Brisbane matriarch Bernice, having been catfished out of the family money, sends her son Elliott to Sydney on a financial rescue mission to bag a wealthy suitor.
Still crushing on his best friend, our innocent hero finds himself negotiating the elite of the Emerald City, helped by the sage advice of his fabulously wealthy uncle.
From there the stakes inevitably rise according to a sequence of outrageous mis/fortune, fuelled by liberal and deliberate amounts of exuberant acting, flamboyant costume changes and cheesy pop.
In his writer notes, playwright Lewis Treston refers to a quote by Susan Sontag, who once stated that camp defines itself as ‘good because it’s awful’. As he points out, this is a pretty underwhelming description.
In fact, camp is a more complicated and transgressive beast, one deliberately mining the extremes of style to conjure slyly ironic value.
In Hubris and Humiliation, Treston has introduced camp to Jane Austen – resulting in a marriage of Austen’s elegant style, plotting and wit with exquisite ‘bad taste’.
Thus, rituals of Austen’s courtship involve, for example, hanging out for rich p****s at a Liberal Party function or a Baz Luhrmann party – while the Mrs Bingley-esque mother becomes a former checkout chick with RSI from scanning barcodes.
Meanwhile, language mixes the elegant with the profane, the sophisticated with deliberately cheesy boganisms, to hilarious effect.
In doing so, it gleefully captures both the warmth and absurdity of Australiana – while subverting the rigid social hierarchies that define Austen romances, to explore love that is fluid across class and gender.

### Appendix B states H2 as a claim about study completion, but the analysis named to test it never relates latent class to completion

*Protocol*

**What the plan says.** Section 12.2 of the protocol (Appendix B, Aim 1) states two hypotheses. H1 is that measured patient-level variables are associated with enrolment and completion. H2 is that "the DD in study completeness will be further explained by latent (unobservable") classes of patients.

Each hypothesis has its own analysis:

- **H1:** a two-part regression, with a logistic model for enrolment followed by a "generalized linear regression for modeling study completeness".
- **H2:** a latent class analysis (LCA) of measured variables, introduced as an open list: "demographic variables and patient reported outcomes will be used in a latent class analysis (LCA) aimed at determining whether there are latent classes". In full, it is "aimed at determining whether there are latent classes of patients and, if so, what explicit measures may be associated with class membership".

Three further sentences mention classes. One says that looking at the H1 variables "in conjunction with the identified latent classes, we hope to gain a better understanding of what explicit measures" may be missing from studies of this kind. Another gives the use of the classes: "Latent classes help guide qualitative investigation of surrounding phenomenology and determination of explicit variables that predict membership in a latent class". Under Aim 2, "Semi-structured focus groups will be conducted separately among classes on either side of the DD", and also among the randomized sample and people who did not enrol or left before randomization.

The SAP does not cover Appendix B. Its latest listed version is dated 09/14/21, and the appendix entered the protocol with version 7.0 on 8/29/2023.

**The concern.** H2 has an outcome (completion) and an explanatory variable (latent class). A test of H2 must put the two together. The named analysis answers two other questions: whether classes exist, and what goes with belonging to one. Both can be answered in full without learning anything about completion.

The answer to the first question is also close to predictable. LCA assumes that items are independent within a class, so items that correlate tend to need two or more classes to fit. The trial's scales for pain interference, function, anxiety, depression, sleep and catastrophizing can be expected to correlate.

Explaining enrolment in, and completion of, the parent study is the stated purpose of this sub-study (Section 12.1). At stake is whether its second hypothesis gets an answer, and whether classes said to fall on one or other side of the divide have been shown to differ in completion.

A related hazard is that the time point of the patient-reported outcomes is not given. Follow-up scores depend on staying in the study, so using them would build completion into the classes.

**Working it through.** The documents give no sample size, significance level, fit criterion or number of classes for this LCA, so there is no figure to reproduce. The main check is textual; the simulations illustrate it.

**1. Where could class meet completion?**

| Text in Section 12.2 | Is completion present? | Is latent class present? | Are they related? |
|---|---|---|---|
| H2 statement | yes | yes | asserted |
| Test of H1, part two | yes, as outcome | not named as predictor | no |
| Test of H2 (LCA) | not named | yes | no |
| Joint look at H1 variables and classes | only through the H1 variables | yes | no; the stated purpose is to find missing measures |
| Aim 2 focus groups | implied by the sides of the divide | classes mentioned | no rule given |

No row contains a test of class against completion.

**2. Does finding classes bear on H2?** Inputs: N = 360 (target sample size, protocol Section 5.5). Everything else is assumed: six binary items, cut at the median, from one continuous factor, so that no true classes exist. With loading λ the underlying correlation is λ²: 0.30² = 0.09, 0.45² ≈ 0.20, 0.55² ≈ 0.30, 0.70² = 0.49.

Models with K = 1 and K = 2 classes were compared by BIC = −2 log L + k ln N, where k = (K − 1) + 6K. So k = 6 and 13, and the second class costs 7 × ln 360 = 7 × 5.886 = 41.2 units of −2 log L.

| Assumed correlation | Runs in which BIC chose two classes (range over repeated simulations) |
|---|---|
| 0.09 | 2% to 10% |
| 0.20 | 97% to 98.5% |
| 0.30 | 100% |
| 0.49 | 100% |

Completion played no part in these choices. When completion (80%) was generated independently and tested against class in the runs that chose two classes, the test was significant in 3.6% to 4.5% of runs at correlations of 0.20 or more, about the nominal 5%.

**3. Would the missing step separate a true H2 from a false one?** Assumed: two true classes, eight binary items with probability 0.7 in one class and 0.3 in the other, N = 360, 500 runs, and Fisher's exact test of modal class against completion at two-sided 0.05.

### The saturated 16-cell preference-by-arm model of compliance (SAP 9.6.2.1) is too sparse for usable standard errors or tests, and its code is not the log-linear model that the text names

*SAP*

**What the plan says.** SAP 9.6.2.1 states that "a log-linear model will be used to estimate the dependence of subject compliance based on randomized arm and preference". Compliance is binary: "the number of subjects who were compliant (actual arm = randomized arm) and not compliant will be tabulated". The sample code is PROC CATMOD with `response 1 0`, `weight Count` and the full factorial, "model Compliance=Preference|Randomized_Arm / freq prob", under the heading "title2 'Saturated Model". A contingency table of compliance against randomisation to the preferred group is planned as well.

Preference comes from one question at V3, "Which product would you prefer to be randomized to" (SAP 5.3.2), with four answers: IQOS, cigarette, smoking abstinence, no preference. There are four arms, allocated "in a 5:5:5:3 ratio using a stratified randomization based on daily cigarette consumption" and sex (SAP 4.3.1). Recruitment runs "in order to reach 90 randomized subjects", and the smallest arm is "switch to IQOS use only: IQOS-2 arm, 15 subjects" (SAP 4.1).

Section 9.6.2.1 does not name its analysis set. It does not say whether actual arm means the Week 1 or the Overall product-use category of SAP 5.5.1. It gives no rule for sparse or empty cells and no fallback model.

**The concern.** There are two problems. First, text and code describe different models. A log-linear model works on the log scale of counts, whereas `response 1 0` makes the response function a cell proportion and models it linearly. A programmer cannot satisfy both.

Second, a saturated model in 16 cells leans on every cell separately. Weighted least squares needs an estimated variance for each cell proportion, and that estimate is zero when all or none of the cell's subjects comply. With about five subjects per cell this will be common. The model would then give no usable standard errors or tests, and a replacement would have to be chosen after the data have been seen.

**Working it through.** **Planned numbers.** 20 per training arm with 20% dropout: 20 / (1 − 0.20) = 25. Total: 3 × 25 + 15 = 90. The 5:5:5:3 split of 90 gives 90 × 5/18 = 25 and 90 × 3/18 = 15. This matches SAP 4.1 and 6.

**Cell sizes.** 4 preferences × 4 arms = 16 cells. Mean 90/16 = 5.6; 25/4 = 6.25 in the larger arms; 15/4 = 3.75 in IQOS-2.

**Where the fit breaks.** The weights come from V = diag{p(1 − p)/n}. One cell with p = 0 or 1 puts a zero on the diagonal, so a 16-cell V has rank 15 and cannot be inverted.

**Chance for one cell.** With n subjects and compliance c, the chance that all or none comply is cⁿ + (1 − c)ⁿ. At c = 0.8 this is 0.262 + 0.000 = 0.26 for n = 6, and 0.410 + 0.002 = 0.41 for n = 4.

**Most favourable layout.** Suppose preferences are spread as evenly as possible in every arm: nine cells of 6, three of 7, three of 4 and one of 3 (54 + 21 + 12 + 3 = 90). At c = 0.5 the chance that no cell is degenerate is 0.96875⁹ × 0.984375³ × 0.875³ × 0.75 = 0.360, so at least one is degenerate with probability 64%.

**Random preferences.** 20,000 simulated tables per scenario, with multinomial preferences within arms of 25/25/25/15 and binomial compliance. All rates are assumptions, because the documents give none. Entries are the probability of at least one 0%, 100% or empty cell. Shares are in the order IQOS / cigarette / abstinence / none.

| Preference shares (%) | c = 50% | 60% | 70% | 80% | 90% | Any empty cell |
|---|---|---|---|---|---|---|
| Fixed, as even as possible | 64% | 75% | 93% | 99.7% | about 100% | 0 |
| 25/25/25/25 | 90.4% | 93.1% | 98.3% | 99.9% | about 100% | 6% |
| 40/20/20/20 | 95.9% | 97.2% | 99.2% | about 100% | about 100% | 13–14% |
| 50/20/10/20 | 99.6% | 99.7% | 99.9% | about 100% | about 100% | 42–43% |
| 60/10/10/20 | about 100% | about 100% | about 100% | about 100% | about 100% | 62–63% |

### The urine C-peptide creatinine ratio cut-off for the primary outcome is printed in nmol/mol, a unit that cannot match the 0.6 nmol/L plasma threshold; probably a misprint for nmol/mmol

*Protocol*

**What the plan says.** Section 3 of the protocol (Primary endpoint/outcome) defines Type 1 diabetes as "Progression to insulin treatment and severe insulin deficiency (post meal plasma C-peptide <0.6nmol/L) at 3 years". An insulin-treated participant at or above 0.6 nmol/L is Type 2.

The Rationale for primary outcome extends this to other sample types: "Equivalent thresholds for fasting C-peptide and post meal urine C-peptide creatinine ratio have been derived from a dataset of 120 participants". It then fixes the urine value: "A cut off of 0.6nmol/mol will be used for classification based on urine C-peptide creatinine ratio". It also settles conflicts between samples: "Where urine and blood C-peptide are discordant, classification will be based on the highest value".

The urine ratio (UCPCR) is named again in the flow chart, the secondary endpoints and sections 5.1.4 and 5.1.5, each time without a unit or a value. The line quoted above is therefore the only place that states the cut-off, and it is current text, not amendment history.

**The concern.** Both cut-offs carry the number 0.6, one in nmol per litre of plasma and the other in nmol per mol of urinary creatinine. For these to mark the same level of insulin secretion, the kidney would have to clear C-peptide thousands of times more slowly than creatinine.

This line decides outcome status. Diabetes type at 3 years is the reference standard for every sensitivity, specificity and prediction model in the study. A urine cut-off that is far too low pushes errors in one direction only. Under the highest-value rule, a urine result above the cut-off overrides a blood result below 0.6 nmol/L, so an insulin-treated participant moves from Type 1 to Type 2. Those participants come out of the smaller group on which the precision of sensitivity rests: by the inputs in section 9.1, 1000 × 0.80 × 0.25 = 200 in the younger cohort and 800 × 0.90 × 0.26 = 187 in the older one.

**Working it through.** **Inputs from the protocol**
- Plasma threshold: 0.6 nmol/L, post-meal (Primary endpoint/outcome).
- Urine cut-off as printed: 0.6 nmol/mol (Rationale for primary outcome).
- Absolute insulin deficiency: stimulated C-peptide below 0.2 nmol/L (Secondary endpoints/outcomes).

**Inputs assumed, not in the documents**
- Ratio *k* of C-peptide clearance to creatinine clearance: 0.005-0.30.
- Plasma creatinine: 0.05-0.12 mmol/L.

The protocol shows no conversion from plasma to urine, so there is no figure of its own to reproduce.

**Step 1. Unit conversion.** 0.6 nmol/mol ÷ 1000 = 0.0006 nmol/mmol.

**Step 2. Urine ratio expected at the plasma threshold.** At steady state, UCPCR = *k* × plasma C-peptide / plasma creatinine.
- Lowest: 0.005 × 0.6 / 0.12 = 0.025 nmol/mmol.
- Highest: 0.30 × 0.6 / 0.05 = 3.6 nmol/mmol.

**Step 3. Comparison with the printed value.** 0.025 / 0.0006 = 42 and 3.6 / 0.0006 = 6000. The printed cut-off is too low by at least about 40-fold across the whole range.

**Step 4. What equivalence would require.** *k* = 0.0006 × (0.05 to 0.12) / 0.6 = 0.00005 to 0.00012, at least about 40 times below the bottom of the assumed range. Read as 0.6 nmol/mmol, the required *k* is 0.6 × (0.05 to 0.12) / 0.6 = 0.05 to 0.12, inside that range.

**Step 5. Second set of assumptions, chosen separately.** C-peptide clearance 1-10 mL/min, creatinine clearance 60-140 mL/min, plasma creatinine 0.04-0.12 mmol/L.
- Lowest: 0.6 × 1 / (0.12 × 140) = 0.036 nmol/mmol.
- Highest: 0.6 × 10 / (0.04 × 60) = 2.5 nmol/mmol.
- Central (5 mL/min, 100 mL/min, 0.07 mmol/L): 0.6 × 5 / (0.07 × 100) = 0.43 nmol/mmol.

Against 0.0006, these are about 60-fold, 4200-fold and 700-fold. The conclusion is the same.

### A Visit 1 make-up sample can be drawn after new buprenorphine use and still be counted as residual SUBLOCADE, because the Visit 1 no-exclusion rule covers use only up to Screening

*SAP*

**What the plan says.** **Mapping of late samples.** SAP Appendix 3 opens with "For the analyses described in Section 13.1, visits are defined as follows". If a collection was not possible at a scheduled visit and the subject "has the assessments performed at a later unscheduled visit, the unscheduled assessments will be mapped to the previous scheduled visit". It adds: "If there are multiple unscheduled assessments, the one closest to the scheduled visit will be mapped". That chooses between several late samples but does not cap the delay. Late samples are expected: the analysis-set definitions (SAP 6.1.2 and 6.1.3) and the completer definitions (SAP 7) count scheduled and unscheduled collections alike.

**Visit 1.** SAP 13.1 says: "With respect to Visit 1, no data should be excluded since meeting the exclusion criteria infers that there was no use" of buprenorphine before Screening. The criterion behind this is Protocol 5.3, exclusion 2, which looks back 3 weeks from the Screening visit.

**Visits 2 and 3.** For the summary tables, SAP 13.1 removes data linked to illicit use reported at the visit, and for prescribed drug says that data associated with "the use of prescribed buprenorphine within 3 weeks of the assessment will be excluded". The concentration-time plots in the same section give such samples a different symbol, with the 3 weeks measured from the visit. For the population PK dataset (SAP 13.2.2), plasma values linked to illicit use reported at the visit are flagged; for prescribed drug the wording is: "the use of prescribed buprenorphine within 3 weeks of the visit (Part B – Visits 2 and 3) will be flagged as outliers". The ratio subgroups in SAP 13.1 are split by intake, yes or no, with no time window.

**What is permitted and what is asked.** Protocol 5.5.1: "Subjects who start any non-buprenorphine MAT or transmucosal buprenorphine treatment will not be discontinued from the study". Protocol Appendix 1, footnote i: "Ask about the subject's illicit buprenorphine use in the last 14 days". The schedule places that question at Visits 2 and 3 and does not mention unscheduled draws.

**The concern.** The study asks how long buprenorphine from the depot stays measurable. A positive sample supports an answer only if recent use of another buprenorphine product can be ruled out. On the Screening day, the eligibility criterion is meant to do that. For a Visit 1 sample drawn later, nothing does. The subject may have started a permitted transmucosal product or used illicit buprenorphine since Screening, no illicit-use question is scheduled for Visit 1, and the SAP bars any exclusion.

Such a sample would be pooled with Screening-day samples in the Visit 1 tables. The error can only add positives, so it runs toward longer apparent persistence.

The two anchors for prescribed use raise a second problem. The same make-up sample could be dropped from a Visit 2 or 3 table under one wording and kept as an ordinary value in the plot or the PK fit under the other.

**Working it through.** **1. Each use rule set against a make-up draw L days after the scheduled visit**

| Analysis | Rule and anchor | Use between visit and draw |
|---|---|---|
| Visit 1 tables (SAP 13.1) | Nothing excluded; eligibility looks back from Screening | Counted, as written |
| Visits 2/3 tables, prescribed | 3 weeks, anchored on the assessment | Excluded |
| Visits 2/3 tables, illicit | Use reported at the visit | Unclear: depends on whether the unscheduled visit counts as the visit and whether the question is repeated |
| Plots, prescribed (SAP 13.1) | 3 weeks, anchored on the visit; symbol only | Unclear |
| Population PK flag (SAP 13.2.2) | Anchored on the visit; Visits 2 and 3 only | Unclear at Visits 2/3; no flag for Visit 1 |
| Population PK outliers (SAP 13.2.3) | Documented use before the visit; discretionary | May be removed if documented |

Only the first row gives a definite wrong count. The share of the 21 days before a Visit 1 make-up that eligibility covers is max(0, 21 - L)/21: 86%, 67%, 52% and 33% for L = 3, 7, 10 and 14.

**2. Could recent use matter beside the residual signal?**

With subversion in mind, being staged in the establishment environs of the Sydney Theatre Company adds extra frisson (and, perversely, legitimacy) to the crass excess. A purist may wince at the OTT archetypes, bitchy jabs at Luhrmann, dodgy accents and a Carly Rae Jepsen-infused dance sequence – but that’s part of camp’s deliberately playful allure.
In fact, at times it feels like the show could go further; because some of the cheese, particularly the post-Muriel bogan references, feels a little stale. Perhaps the two-hour runtime could have made way for some truly dangerous and really offensive moments.
Nevertheless, the show is superbly directed by Dean Bryant to ensure its unwavering style, verve and considerable panache – where otherwise the excess may have sunk it to the level of cheap panto.
The cast are also exceptional, with Roman Delo in the role of Elliott terrific as the show’s romantic heart and soul. He deftly balances the wit and human vulnerability of his character to anchor the show, especially when the gears grind into quieter, more reflective moments.
But, ultimately, it’s a testament to Treston’s skill as a writer that the show cleverly uses Elliott’s character to explore how love exists beneath the gaudy excess of camp.
That Hubris and Humiliation posits that it can be best found in quietly heartfelt commitment, not passion or flamboyance, is (ironically) the show’s most satisfyingly subversive take.
Hubris and Humiliation by Lewis Treston
Wharf 1 Theatre
Sydney Theatre Company
Director: Dean Bryant
Designer: Isabel Hudson
Lighting Designer: Alexander Berlage
Composer and Sound Designer: Mathew Frank
Assistant Director: Natali Caro
Fight Director and Intimacy Coordinator: Nigel Poulton
Choreographer: Sally Dashwood
Voice Coach: Angela Nica Sullen
Cast: Henrietta Enyonam Amevor, Mathew Cooper, Roman Delo, Celia Ireland, Melissa Kahraman, Andrew McFarlane, Ryan Panizza
Tickets: from $48
Hubris and Humiliation will be performed until 4 March 2023.